Preview

A Civic Movement Leading to the Future - On Milo Rau’s Theater Works

By WANG Shih-wei

Milo Rau declared in the Ghent Manifesto: “the theater is not just about portraying the world anymore. It’s about changing it”. The statement seems to correspond to the ideas of many theater pioneers in the early 20th century that theater is no longer the “art of re-presentation” but rather a social force striving for reform and innovation. However, how would a fleeting performance give play to its political effects and become an opportunity for shaking the reality?

Meticulous Investigation and Bold Creation

As a disciple of sociologist Pierre Bourdieu and literary theory master Tzvetan Todorov, Milo Rau holds the view that art creation and academic research share the same spirit of “combat sports”. Rau started his first reporting trips in 1997, and then he worked as an author for Neue Zürcher Zeitung. However, what he is really enthusiastic for is arts. In 2007, Milo Rau established the International Institute of Political Murder, aiming to guide audiences to re-examine the connection between historic myths and contemporary political situations through documentary investigations that seek truth from facts as well as innovative and experimental narratives. Meanwhile, he also tries to discover the “theatricality of the real”.

Exploring the Past and Disclosing the Truth

“Re-enactment” is the core of Milo Rau’s creations. With his works, Rau over and over again re-explores controversial events that are sensitive in the European society. By combing through the historical documents and interviewing those who are involved, he does not only unearth the complicated contexts of events but also expose the mental trauma hidden inside the collective memories of human beings. He thus transforms a performance into a public trial, highlighting the predicament of humanity in the rigid institution through dialectical debates. In The Last Days of the Ceausescus (2009), he re-enacted the historical trial of a dictator to explore how the ideology distorted the rational verdict. In Hate Radio (2011), he demonstrated how the media disseminated the discriminatory speeches that led to the deterioration of hatred among different ethnic groups in Rwanda. In Breivik’s Statement (2012) through the Norwegian terrorist’s statement in the court, he explored how the extreme right- wing used the left-wing past arguments to criticize the new liberalism that had overwhelmed the whole world. Milo Rau’s intention is neither to explain the events from a specific perspective nor to re-build the historical facts, but instead gradually exposes the so-called truth in the process of painstaking investigations, disregarding the difference between the historical facts and media reports, the confusion caused by different ideologies, and the conflicts between recognition and conception among the viewers.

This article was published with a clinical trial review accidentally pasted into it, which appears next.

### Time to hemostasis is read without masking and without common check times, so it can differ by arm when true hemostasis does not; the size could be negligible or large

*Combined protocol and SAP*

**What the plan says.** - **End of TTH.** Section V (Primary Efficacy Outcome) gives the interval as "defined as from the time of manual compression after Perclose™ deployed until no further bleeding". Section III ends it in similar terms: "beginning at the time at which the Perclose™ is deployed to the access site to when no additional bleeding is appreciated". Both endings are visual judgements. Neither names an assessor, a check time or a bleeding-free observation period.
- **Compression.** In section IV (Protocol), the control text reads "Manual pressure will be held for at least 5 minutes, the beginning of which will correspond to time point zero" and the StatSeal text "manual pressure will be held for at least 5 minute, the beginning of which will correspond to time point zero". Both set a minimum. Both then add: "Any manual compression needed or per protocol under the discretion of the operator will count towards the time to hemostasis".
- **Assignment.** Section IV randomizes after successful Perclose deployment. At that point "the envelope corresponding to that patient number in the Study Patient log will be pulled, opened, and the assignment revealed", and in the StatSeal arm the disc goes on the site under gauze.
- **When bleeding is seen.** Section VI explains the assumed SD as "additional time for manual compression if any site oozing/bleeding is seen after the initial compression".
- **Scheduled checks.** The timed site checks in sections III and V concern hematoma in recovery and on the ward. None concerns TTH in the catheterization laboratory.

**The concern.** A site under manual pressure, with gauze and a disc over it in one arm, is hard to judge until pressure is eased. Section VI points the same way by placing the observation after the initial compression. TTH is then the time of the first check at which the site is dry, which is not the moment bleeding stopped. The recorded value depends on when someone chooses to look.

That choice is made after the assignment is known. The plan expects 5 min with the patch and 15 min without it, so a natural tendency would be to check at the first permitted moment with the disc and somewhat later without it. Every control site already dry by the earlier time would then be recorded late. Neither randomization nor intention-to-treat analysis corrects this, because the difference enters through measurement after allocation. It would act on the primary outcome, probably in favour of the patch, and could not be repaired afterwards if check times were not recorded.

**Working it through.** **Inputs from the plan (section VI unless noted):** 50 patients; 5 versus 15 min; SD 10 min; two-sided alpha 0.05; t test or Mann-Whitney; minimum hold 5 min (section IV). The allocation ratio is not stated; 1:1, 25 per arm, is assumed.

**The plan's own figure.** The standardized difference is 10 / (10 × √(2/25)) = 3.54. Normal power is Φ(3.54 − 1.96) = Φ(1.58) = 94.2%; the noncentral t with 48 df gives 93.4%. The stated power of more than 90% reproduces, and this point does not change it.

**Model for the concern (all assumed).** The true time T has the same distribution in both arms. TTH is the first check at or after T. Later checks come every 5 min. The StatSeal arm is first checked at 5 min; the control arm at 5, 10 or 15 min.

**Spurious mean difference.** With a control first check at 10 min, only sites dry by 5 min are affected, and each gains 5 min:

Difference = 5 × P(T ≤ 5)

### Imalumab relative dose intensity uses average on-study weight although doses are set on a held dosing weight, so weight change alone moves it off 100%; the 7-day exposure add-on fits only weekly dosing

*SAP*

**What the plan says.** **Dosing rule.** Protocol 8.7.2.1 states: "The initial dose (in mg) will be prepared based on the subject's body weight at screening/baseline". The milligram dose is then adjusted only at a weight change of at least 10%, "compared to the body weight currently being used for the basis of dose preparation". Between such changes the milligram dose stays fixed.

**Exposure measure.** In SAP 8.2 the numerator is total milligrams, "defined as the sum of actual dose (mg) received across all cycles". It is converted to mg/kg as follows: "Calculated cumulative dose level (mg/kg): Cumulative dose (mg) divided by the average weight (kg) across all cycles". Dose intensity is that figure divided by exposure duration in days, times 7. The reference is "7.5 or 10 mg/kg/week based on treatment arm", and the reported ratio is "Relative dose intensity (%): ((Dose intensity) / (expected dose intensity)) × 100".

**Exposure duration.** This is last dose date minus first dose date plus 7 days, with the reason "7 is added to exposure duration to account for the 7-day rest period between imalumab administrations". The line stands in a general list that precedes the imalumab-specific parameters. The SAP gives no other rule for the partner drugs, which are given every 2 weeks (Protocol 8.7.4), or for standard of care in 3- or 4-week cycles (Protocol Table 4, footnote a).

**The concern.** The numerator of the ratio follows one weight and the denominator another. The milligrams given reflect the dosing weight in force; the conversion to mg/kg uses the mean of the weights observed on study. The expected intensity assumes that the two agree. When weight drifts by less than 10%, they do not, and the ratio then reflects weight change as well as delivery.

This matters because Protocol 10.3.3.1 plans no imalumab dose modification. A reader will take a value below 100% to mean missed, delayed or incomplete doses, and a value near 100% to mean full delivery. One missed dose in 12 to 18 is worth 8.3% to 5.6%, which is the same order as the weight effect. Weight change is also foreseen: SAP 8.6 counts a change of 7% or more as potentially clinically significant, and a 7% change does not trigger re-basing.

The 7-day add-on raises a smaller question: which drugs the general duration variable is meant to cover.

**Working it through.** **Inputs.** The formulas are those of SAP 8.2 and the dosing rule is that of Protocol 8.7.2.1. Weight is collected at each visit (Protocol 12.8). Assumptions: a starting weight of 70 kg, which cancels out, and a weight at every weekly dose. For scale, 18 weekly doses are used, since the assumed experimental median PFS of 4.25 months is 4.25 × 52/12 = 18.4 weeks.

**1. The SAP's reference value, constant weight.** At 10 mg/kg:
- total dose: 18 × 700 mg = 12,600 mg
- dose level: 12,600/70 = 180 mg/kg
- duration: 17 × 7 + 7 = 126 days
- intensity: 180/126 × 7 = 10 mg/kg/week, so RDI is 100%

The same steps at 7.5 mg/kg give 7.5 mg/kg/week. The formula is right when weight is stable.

Introducing the Truth and Changing the Reality

By introducing the factual elements, Milo Rau turns the theater into an “event” that is closely related to social reality. In The Moscow Trials (2013), he invited a Russian judge, conservative leaders and human rights lawyers to re-investigate three cases in which the government interferes in the freedom of creation (note). The re-enacted show trial had met with the intervention of the police force and religious groups for several times, and eventually the Russian government even denied the entry of Milo Rau into the country. Later in The Congo Tribunal (2015), Rau once again presented a re-enacted show trial, in which representatives of the judicial sector, civic organizations and the Congolese government jointly debated whether the mining industry had indirectly facilitated the genocide in Congo. The performance shook the political situations in Congo and two ministers were forced to resign as a result. In General Assembly (2017), Rau further gathered civic rights activists from countries all over the world to draft a convention of “anti- globalization” via a democratic process.